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One of the features of Málama’s bio-based foam (shown here shaped to form the company’s logo, which is a Polynesian symbol of the power of nature) is its small and consistent cell structures.
David Saltman, chairman, CEO, and co-founder of Málama Composites (malamacomposites.com)*, grew up in southern California. He became a surfer. And because he appreciated the ocean and the outdoors, he became a board member and executive director of the Surfrider Foundation (surfrider.org), which is dedicated to protecting the oceans and beaches of the world. He became a father. And he realized the importance of the environment, and not just from a recreational point of view. He decided that it was necessary to go beyond just protecting the environment to proactively producing products that wouldn’t harm it. Before founding Málama in 2009, he was a founder of FlexForm Technologies (flexformtech.com), a bio-composites company that produces natural fiber reinforced plastics for applications including vehicle interiors.
San Diego, CA-based Málama is dedicated to providing a green alternative to foams that are traditionally made using petroleum-derived chemicals. (Saltman’s partner, Ned McMahon, had worked for a while making surfboards—which consist of a foam core and resin coating—so both men are well familiar with foams). They’ve developed a formula for the foams, built a manufacturing operation, and are now ramping up production of AinaCore foam products. Saltman says the material has a number of applications, ranging from consumer products to furniture and fixtures. And Málama is just getting its start in the auto industry. He says that the foams are ideal for door panel, instrument panel, headliner, and bumper applications.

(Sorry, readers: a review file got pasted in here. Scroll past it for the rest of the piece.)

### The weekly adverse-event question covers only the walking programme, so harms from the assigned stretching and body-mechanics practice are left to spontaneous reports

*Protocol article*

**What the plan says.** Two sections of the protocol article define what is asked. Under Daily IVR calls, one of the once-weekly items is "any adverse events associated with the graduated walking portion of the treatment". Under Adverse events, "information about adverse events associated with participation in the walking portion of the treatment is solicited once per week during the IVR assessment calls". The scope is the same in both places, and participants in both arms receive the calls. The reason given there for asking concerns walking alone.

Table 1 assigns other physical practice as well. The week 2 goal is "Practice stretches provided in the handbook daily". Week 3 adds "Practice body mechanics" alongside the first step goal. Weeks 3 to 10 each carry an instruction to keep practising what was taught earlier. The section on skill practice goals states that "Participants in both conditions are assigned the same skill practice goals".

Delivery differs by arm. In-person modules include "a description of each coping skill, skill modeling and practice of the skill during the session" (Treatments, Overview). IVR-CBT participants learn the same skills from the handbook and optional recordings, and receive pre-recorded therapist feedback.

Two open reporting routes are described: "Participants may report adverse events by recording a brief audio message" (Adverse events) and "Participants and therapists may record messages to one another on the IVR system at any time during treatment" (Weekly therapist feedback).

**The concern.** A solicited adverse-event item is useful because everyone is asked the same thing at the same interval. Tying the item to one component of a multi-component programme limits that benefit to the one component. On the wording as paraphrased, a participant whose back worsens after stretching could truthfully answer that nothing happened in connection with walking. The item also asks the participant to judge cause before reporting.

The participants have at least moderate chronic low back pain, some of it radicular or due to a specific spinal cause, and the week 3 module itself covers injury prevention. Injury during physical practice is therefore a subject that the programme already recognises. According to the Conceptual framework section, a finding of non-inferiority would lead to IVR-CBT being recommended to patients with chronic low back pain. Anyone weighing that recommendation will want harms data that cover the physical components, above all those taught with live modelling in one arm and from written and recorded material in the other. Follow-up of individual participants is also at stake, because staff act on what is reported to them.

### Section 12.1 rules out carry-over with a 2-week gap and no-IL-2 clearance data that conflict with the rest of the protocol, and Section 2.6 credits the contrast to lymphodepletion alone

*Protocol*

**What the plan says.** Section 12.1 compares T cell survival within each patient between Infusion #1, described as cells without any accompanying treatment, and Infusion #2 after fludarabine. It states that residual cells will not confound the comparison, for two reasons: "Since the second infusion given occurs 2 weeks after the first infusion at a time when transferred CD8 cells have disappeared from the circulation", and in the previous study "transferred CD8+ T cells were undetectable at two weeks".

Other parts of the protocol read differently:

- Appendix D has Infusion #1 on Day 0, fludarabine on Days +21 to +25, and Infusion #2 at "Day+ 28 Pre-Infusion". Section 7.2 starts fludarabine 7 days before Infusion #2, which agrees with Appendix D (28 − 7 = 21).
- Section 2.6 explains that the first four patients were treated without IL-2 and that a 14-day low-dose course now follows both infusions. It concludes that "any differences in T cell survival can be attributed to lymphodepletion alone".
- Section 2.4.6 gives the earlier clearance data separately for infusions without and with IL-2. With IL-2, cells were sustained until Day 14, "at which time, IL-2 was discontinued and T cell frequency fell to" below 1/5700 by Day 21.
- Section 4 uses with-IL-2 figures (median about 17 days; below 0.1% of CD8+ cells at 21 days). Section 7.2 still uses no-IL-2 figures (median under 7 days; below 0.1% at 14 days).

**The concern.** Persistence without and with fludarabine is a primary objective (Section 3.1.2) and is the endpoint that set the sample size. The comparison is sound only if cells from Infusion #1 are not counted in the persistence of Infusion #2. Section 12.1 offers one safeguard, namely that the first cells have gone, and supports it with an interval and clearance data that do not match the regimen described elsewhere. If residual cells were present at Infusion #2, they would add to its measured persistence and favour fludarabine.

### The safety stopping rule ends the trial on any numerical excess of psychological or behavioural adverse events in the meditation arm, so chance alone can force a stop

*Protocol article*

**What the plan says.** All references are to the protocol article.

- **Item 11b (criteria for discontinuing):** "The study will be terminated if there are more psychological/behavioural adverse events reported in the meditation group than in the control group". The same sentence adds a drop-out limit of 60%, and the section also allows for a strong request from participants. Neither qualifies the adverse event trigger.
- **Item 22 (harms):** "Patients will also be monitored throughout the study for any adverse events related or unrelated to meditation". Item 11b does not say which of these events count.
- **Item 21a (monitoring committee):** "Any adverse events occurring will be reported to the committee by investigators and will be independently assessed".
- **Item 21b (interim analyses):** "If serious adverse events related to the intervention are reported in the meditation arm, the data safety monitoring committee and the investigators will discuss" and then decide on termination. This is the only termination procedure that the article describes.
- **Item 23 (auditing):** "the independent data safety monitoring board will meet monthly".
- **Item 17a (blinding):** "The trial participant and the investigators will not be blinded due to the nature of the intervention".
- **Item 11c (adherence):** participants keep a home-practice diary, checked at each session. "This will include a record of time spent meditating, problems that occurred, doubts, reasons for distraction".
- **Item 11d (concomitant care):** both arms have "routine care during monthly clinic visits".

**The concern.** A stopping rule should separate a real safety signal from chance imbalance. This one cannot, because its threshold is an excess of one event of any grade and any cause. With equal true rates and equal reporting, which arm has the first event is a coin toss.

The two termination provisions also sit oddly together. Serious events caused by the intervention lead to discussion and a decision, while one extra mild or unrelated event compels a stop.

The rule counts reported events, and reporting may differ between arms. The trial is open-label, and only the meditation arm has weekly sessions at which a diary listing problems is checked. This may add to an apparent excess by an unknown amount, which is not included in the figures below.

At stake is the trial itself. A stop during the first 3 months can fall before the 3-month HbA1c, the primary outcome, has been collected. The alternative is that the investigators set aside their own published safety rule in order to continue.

Málama’s foams are made with polyols that are derived from domestically grown plant oils like soy and castor (jatropa and algae-based oils may be used in the future). He says the benefits of using natural oil polyols include a safe production environment with zero emissions and end-products that are biodegradable and recyclable. Additionally, the company uses water as opposed to pentane or CFCs as the blowing agent to create the foams’ cells during production. The foams have no residual volatile organic compounds (VOCs).
Saltman says the bio-based materials don’t sacrifice resiliency: “If you’re using composite foam structures in a door panel, they take side impact extremely well. They also serve as both a heat and sound insulator and perform well in terms of vibration.”
Málama produces 4-ft x 8-ft AinaCore panels ranging in thickness from ½ in. to 8 in. They are available in 2.5- and 5-lb/ft3 densities. The panels can be cut, fastened, glued, and finished using traditional manufacturing techniques.
Saltman says those techniques will be put to use when there is a switch from steel to composite body structures to further reduce the weight of cars. “Today only about $2.8-billion worth of composites are sold into the auto industry. This means composites are only representing about 4% of the materials in a car. That’s a tiny percentage compared to the dramatic growth that we could see in the next five to 10 years.”
How does he see Málama’s role going forward? “We look at working in partnership with the OEMs and the Tier I suppliers. Our intention is never to be a parts manufacturer. We would like to see our bio-based composites be a component of innovation.”—BC
* Málama? It is Hawaiian for “to care for and protect.”